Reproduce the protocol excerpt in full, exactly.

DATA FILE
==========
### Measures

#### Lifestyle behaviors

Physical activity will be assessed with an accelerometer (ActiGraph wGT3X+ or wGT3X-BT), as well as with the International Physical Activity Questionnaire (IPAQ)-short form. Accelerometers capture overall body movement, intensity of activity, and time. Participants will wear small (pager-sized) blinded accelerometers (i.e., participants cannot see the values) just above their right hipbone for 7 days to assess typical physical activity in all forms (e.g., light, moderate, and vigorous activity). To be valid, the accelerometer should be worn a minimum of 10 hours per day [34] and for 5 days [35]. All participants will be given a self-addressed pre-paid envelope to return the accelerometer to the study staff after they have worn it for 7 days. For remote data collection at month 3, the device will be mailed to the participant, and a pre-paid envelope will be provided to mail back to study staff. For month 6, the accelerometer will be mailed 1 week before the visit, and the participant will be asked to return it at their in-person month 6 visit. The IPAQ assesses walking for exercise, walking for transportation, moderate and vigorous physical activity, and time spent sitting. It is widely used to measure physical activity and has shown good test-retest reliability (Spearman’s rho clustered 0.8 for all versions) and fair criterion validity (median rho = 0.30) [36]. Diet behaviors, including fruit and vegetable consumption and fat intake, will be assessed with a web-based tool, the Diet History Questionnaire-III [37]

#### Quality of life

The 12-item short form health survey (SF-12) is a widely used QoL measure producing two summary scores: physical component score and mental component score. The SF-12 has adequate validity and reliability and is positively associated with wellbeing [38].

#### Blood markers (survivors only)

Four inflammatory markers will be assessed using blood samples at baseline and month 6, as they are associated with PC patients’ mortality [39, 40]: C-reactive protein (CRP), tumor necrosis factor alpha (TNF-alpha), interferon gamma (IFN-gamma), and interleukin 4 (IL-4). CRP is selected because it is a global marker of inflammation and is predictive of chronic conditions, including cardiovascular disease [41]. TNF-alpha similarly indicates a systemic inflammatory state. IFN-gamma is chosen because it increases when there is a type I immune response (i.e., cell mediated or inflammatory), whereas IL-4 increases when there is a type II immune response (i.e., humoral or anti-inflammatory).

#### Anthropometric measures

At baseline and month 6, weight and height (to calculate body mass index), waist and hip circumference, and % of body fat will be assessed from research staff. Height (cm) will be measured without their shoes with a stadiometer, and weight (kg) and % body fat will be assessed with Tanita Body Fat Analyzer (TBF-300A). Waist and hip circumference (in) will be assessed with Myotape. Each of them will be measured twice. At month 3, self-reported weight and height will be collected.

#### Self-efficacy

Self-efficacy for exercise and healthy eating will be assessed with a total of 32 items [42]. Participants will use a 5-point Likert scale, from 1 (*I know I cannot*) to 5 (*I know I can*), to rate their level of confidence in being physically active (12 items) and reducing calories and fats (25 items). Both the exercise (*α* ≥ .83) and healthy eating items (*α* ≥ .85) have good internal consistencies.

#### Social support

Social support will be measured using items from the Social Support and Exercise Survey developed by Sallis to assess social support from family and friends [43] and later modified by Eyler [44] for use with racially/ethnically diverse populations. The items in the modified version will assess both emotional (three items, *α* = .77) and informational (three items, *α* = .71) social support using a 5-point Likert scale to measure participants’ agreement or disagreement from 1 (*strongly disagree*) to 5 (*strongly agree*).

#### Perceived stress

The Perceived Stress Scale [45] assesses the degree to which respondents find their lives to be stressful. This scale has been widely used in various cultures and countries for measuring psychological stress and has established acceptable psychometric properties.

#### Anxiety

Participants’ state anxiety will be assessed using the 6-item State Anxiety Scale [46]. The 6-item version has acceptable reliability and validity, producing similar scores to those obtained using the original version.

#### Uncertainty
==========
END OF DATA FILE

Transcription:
### Measures

#### Lifestyle behaviors

Physical activity will be assessed with an accelerometer (ActiGraph wGT3X+ or wGT3X-BT), as well as with the International Physical Activity Questionnaire (IPAQ)-short form. Accelerometers capture overall body movement, intensity of activity, and time. Participants will wear small (pager-sized) blinded accelerometers (i.e., participants cannot see the values) just above their right hipbone for 7 days to assess typical physical activity in all forms (e.g., light, moderate, and vigorous activity). To be valid, the accelerometer should be worn a minimum of 10 hours per day [34] and for 5 days [35]. All participants will be given a self-addressed pre-paid envelope to return the accelerometer to the study staff after they have worn it for 7 days. For remote data collection at month 3, the device will be mailed to the participant, and a pre-paid envelope will be provided to mail back to study staff. For month 6, the accelerometer will be mailed 1 week before the visit, and the participant will be asked to return it at their in-person month 6 visit. The IPAQ assesses walking for exercise, walking for transportation, moderate and vigorous physical activity, and time spent sitting. It is widely used to measure physical activity and has shown good test-retest reliability (Spearman’s rho clustered 0.8 for all versions) and fair criterion validity (median rho = 0.30) [36]. Diet behaviors, including fruit and vegetable consumption and fat intake, will be assessed with a web-based tool, the Diet History Questionnaire-III [37]

#### Quality of life

The 12-item short form health survey (SF-12) is a widely used QoL measure producing two summary scores: physical component score and mental component score. The SF-12 has adequate validity and reliability and is positively associated with wellbeing [38].

#### Blood markers (survivors only)

Four inflammatory markers will be assessed using blood samples at baseline and month 6, as they are associated with PC patients’ mortality [39, 40]: C-reactive protein (CRP), tumor necrosis factor alpha (TNF-alpha), interferon gamma (IFN-gamma), and interleukin 4 (IL-4). CRP is selected because it is a global marker of inflammation and is predictive of chronic conditions, including cardiovascular disease [41]. TNF-alpha similarly indicates a systemic inflammatory state. IFN-gamma is chosen because it increases when there is a type I immune response (i.e., cell mediated or inflammatory), whereas IL-4 increases when there is a type II immune response (i.e., humoral or anti-inflammatory).

#### Anthropometric measures

At baseline and month 6, weight and height (to calculate body mass index), waist and hip circumference, and % of body fat will be assessed from research staff. Height (cm) will be measured without their shoes with a stadiometer, and weight (kg) and % body fat will be assessed with Tanita Body Fat Analyzer (TBF-300A). Waist and hip circumference (in) will be assessed with Myotape. Each of them will be measured twice. At month 3, self-reported weight and height will be collected.

#### Self-efficacy

Self-efficacy for exercise and healthy eating will be assessed with a total of 32 items [42]. Participants will use a 5-point Likert scale, from 1 (*I know I cannot*) to 5 (*I know I can*), to rate their level of confidence in being physically active (12 items) and reducing calories and fats (25 items). Both the exercise (*α* ≥ .83) and healthy eating items (*α* ≥ .85) have good internal consistencies.

#### Social support

Social support will be measured using items from the Social Support and Exercise Survey developed by Sallis to assess social support from family and friends [43] and later modified by Eyler [44] for use with racially/ethnically diverse populations. The items in the modified version will assess both emotional (three items, *α* = .77) and informational (three items, *α* = .71) social support using a 5-point Likert scale to measure participants’ agreement or disagreement from 1 (*strongly disagree*) to 5 (*strongly agree*).

#### Perceived stress

The Perceived Stress Scale [45] assesses the degree to which respondents find their lives to be stressful. This scale has been widely used in various cultures and countries for measuring psychological stress and has established acceptable psychometric properties.

#### Anxiety

Participants’ state anxiety will be assessed using the 6-item State Anxiety Scale [46]. The 6-item version has acceptable reliability and validity, producing similar scores to those obtained using the original version.

#### Uncertainty